A Mada Masr journalist asks for religious advice at a metro station kiosk
Fatwa kiosk at the Shohada metro station

Nogoum FM radio plays over the speakers in the Shohadaa Metro Station, which previously bore the Mubarak name but was changed to commemorate the martyrs of the 2011 revolution. There are few passengers this early in the day. On the Giza-bound side of the platform is a small metallic kiosk, in which there is barely enough room for a desk. Instead, it houses four chairs, a small fan and shelves packed with books on religion.

Three sheikhs sit inside the booth, registering the personal information of fatwa-seekers in a large notebook. One gives the fatwa, which the other two record in detail. Each person seeking advice is asked to sign and give their phone number. To ensure privacy, only one person at a time is allowed in the kiosk.

“This place needs a bench where the elderly can sit and wait their turn,” an old man leaning on his cane comments.

Last May, the Al-Azhar-affiliated Islamic Research Academy published that they would provide a fatwa service in Cairo’s metro stations, staffed by Al-Azhar clerics available to answer people’s questions. Other religious services, such as sermons, would also be provided through the metro’s broadcasting system, as per an agreement between the religious institution and the metro authority.

Aware of sheikhs’ reluctance to speak with the media, and knowing that recording a conversation would require a permit, I decided to seek a fatwa as a citizen and not a reporter.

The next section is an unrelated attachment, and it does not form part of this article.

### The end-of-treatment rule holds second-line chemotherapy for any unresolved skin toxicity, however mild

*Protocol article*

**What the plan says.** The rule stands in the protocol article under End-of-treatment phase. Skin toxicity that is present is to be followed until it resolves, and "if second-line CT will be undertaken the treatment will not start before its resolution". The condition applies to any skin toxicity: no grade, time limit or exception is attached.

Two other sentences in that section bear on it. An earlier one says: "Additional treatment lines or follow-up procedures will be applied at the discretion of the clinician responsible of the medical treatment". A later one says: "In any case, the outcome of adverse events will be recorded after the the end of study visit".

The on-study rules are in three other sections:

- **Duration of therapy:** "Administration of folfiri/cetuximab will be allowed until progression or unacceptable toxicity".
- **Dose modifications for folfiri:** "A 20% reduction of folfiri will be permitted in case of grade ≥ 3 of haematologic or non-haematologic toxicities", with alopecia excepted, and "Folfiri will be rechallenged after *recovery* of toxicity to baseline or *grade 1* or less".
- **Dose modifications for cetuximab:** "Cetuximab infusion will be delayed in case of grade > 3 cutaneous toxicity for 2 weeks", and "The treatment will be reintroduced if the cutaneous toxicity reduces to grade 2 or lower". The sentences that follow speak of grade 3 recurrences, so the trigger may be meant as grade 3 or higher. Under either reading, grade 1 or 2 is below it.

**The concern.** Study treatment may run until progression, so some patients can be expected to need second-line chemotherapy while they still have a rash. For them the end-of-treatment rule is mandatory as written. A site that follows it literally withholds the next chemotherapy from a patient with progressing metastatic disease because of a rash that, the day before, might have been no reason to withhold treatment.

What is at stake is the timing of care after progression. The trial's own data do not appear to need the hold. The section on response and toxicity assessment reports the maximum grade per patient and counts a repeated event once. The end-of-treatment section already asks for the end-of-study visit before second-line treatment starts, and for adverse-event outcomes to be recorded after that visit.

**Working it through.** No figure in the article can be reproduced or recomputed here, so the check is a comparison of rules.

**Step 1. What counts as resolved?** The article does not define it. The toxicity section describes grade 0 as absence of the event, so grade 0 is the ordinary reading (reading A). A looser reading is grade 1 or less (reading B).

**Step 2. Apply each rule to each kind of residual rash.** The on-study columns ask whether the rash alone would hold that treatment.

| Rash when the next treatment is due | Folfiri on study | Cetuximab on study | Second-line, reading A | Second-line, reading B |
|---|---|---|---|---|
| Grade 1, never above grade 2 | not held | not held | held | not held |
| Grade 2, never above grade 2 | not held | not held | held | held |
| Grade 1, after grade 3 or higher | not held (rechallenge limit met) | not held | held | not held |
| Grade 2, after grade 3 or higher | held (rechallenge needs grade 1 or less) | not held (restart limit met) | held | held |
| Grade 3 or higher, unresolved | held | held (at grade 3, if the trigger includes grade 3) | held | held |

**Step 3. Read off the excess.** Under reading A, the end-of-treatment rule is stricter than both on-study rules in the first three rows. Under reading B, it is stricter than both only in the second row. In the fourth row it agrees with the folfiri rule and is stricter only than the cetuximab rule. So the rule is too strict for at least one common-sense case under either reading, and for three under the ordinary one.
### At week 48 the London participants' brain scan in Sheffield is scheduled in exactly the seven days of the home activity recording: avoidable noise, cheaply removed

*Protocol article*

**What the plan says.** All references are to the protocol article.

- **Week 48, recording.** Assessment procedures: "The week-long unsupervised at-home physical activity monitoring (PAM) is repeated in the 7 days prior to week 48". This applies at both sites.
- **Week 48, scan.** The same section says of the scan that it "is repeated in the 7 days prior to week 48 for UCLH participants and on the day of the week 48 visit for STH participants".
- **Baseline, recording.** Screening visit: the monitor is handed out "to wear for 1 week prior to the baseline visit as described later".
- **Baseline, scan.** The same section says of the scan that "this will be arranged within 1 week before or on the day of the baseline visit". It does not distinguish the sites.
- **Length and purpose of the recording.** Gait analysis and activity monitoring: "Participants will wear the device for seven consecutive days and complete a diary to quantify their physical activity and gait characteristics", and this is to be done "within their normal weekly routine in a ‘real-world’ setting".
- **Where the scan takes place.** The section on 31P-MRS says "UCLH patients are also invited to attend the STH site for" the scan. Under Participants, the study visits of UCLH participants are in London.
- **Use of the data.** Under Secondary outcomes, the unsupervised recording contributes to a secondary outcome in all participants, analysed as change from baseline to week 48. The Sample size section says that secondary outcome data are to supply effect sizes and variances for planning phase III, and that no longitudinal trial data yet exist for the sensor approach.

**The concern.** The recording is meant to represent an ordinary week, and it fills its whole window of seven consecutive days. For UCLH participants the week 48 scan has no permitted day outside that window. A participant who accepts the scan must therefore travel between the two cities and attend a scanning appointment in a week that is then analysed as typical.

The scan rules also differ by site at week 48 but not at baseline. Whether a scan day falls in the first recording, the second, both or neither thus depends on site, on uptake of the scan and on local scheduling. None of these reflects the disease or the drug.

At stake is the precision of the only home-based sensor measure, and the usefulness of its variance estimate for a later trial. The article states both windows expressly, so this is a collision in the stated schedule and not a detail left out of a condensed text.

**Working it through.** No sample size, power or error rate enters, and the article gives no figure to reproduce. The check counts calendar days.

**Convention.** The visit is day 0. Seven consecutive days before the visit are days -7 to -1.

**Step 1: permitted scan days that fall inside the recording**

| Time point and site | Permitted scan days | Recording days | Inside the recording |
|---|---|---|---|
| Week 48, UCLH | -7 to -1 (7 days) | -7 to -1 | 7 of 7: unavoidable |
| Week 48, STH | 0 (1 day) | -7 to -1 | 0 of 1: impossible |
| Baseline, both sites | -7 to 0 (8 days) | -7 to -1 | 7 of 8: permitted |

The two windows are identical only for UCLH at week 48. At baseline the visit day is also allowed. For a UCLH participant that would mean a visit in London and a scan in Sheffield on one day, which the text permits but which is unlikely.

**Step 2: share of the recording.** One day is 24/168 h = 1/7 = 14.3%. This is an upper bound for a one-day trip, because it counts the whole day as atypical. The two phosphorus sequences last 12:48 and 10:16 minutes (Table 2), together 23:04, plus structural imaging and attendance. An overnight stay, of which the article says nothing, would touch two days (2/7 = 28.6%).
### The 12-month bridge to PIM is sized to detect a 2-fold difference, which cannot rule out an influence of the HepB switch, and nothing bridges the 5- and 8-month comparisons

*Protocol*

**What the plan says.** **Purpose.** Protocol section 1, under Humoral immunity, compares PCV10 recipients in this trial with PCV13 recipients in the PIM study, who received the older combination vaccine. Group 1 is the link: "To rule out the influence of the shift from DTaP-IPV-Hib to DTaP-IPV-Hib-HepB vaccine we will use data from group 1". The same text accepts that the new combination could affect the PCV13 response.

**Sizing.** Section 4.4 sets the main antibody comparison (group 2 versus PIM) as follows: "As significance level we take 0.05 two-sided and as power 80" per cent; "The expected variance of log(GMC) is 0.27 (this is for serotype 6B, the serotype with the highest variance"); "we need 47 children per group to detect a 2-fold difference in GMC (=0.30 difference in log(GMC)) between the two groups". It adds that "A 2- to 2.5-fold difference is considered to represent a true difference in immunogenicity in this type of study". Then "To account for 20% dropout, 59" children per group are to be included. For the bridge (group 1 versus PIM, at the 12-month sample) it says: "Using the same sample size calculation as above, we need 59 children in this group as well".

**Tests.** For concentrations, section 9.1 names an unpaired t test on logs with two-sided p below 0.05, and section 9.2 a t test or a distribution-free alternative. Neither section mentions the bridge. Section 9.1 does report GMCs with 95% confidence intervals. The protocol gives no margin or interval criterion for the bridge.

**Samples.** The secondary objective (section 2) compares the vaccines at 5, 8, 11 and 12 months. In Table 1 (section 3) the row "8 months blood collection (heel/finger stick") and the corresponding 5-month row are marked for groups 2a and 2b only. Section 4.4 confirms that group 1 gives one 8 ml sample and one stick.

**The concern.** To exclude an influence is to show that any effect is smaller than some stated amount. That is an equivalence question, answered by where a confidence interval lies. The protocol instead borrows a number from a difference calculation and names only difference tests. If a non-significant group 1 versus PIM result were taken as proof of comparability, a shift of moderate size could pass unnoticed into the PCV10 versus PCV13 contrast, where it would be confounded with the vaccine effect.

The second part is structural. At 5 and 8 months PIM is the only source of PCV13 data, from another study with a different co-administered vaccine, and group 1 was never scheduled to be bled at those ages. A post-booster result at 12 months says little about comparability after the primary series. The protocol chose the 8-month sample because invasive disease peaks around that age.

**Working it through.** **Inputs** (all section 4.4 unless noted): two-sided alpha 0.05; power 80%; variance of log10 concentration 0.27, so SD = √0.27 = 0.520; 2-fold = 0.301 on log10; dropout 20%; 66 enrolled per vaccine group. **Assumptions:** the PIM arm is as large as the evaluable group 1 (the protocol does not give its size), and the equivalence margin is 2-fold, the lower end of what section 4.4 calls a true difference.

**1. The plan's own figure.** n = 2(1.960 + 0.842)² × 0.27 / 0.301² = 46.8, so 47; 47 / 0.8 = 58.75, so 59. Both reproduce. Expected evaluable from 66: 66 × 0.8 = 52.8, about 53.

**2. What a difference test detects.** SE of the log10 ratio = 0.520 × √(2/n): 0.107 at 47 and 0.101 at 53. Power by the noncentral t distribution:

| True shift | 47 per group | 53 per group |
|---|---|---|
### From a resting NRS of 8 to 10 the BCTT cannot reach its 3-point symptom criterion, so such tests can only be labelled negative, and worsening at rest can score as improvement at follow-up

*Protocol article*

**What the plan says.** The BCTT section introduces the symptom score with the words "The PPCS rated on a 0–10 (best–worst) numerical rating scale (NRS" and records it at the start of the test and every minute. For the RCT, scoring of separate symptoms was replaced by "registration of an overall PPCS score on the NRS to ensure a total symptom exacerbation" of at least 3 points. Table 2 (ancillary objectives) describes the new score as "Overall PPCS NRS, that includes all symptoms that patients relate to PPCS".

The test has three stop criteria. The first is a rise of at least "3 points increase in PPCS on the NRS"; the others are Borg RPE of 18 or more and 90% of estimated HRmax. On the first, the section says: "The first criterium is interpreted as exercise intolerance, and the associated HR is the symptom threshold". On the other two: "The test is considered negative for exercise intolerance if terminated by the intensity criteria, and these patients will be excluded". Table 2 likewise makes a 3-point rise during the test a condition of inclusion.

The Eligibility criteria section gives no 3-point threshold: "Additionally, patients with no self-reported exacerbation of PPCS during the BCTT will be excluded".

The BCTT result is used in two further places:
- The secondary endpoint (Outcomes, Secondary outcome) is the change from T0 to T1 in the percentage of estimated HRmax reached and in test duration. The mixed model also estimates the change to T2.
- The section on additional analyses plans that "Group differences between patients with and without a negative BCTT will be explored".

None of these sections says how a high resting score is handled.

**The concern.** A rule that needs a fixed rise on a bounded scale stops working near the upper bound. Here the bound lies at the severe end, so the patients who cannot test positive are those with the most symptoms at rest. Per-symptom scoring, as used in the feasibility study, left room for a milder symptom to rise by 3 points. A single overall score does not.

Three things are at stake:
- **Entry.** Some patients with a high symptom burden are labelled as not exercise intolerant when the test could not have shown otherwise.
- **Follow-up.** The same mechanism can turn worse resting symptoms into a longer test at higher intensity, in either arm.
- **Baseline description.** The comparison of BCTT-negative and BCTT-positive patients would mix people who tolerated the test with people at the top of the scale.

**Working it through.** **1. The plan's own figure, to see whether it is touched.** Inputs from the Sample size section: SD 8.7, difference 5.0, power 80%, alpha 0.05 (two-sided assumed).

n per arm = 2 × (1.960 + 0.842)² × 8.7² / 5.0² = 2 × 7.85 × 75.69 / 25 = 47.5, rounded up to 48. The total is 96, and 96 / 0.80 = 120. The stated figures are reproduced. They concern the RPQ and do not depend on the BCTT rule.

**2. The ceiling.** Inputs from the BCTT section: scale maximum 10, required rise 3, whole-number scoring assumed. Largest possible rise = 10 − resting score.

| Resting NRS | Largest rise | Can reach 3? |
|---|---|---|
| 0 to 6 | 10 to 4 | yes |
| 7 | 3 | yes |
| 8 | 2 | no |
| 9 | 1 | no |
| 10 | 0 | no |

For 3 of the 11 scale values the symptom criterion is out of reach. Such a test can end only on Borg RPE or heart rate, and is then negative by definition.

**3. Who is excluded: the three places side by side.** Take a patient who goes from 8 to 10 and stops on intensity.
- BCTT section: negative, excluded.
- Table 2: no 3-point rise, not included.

Sheikh Mohamed shut out the noise from the radio by closing the kiosk window. Now he can better hear my question: Are Muslims permitted to donate zakat (compulsory alms-giving) money to the poor without asking about their religion? I explain that, as a Christian, I am curious as to whether the religion of the receiver affects Muslims’ approach to charity.

Sheikh Mohamed smiles, commenting that he can relate to a Christian fatwa-seeker as he is from Mit Damsis, the Delta town that houses the famous Coptic St. George Monastery.

“You have to understand the difference between zakat and sadaqa [charity],” he says. “Zakat is only given to the poor and cannot be donated to hospitals or other public entities as there is a possibility the rich may benefit from it. Therefore, it is best that zakat is given by a Muslim to those they feel are the most in need. However, sadaqa is available for everyone and it is forbidden to discriminate based on religion when providing assistance.”

While he hasn’t exactly answered my question, Sheikh Mohamed elaborates on his vague answer by recounting an anecdote about Amr Ibn al-As, the 7th century Muslim military commander, who encountered a Christian beggar while walking in the street. Displeased with what he saw, he told one of his companions: “We took the jizyah [tax paid by non-Muslims] from him when he was young, and today, in his old age, we leave him to beg?” He then asked for a stipend to be paid to him and others like him from the treasury.

As I wonder whether or not to tell him that I am a journalist, he starts talking about the importance of the booth.

“People do not understand the significance of this place and that’s why they may make fun of it. It is important for us to talk to people face to face and address their simple, sometimes obvious, questions. Some people may not know the answers to even the simplest of questions.”

“Some might think those who are killing Christians today will continue to target Christians, but things might be different tomorrow. It could very well become our turn. After all, we worship the same god. The hadith [records of Prophet Muhammad’s sayings] states that people are the work of God and cursed is the one who destroys the work of God. Do you think, for example, that if the Kaaba, the Church of the Holy Sepulcher, or Al-Aqsa Mosque were destroyed, we would not be able to rebuild them? Of course we would. But how can you compensate for the killing of a person? The hadith refers to all people, not just Muslims.”